depends=('cups: printing support'
         'alsa-lib: sound support'
         'giflib: GIF images support'
         'libjpeg: JPEG images support'
         'libpng: PNG images support')

Apart from that, we can also specify optional dependencies that the users can install by themselves when needed:

optdepends=('sane: scanners support'
            'libgphoto2: digital cameras support')

4. An Example

Now that we have some idea about the RPM file and the Arch package installation process, we’ll install a program called tixati.

4.1. First Steps

Before installing the package, we’ll need to download the RPM file and put it inside a directory:

$ mkdir -p /tmp/tixati
$ cd /tmp/tixati
$ curl -L "https://download2.tixati.com/download/tixati-2.89-1.x86_64.rpm" -o tixati-2.89-1.x86_64.rpm

4.2. PKGBUILD

Now, we’ll need to create a PKGBUILD file for the program:

pkgname=tixati
pkgver=2.89
pkgrel=1
pkgdesc="A powerful P2P file sharing BitTorrent software."
arch=('x86_64')

depends=('gtk2' 'hicolor-icon-theme' 'dbus-glib' 'traceroute')
optdepends=('gconf: for shell integration')

source=('tixati-2.89-1.x86_64.rpm')

sha256sums=('SKIP')

package() {
  find $srcdir/ -mindepth 1 -maxdepth 1 -type d | xargs cp -r -t "$pkgdir"
}

We provided the required dependencies, which will be installed before the installation of tixati using pacman. In the package function, we basically copy everything from the src directory to the pkg directory to create a pkg file.

4.3. Package Installation

Now, we will install tixati using the makepkg utility:

$ makepkg -si
  • -s syncs the runtime dependencies required for tixati
  • i installs tixati

Indeed, without the -i option, we’ll be given a .pkg file that we can manually install using pacman:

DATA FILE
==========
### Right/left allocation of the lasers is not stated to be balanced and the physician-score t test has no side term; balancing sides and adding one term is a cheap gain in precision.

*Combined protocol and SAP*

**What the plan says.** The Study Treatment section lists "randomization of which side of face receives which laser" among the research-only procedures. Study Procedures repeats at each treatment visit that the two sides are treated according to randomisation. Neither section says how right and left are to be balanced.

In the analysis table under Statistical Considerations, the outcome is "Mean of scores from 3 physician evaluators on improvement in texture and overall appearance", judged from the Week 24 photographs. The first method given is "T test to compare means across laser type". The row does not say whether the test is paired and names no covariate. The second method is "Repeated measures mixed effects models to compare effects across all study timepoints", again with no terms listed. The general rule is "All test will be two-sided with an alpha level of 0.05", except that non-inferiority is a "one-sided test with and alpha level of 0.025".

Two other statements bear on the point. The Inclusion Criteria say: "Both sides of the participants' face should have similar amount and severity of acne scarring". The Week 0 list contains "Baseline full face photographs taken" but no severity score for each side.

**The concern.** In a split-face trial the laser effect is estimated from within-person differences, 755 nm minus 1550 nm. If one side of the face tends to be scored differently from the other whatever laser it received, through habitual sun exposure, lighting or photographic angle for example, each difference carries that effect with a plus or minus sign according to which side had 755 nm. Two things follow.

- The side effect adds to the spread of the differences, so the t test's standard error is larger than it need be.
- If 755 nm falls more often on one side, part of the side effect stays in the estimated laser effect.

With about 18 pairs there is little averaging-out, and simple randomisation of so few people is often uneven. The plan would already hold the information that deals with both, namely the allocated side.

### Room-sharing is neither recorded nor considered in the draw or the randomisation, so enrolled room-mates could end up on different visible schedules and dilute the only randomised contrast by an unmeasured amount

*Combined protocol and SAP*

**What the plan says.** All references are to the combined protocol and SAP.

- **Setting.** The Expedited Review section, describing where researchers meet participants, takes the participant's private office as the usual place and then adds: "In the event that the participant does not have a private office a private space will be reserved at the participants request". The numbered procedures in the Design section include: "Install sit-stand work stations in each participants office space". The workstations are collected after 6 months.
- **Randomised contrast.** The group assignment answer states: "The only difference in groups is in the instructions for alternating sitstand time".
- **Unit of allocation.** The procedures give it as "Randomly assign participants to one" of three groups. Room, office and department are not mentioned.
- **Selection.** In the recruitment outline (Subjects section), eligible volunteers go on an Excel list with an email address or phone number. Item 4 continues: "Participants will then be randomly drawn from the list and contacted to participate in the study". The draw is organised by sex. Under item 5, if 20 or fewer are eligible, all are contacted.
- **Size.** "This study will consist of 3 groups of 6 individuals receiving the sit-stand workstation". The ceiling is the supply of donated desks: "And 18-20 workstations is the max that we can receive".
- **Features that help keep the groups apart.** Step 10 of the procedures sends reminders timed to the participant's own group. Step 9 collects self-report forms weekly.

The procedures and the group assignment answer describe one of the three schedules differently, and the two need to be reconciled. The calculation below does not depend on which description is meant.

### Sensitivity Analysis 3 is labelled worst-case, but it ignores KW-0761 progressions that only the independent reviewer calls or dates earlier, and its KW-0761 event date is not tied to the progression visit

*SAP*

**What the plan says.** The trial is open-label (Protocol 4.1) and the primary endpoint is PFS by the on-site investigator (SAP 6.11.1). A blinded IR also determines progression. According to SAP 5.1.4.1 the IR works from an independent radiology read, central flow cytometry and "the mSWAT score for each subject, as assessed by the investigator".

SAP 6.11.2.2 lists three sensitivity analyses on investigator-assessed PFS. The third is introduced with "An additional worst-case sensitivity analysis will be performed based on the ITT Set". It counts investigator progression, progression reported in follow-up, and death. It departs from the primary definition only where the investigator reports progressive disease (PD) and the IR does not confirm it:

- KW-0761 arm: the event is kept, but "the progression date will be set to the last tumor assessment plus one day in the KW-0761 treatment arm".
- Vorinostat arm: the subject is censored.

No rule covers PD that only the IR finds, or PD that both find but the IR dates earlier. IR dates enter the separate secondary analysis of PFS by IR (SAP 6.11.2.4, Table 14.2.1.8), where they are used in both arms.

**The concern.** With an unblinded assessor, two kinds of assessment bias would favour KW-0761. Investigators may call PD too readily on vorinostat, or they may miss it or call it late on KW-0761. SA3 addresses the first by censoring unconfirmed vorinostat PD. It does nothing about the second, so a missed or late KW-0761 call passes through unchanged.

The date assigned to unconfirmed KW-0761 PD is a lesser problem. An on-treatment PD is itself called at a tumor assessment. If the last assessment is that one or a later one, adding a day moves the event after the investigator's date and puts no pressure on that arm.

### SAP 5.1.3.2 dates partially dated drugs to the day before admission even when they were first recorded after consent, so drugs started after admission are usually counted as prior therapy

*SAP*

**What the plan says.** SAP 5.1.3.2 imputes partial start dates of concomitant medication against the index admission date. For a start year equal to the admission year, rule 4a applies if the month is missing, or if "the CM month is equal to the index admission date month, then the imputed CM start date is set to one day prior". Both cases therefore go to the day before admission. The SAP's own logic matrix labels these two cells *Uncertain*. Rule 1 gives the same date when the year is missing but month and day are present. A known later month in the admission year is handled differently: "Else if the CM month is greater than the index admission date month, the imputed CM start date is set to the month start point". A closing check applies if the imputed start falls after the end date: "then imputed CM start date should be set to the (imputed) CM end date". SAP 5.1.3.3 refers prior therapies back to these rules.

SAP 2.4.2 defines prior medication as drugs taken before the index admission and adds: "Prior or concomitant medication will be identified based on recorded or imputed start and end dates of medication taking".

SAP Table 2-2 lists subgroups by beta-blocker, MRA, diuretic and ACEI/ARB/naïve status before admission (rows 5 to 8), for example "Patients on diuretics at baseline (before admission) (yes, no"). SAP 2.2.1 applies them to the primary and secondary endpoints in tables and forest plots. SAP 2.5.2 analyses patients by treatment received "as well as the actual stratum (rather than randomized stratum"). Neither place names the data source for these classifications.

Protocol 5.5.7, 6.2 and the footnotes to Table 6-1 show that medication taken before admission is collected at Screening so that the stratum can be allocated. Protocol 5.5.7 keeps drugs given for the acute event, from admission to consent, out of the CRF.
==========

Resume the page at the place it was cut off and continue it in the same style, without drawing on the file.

$ pacman -U tixati-2.89-1.x86_x64.pkg

If everything goes well, we’ll find the tixati binary in the /usr/bin directory:

$ ls -l /usr/bin/tixati
-rwxr-xr-x 1 root root 55223672 Jun 21 21:39 /usr/bin/tixati

5. Alternative: rpmextract and alien

On Arch Linux, the packages are supposed to be as close to vanilla as possible. That’s why we didn’t use any external installation utilities. However, if we’re lazy, we can use rpmextract and alien.

The rpmextract utility is a wrapper around bsdtar, which we can use to extract RPM archives. alien, on the other hand, is a utility that can convert an installation package from one format to another.

So, if we have a DEB file, we can simply convert it to an RPM file and then use rpmextract to extract that archive:

$ alien --to-rpm --scripts tixati-2.89-1.x86_64.deb
$ rpmextract.sh tixati-2.89-1.x86_64.rpm
$ cp -r usr/ /

We also copied the extracted usr/ to the root directory, which will be merged together.

6. Conclusion

In this article, we saw how we could install RPM files under Arch-based distros. First, we covered what the RPM file is and how we can install it using PKGBUILD and mkpkg. Next, we put it all together in a practical example.

Finally, we briefly discussed the rpmextract and alien utilities as an alternative to manually installing RPM packages.

Authors Bottom

If you have a few years of experience in the Linux ecosystem, and you’re interested in sharing that experience with the community, have a look at our Contribution Guidelines.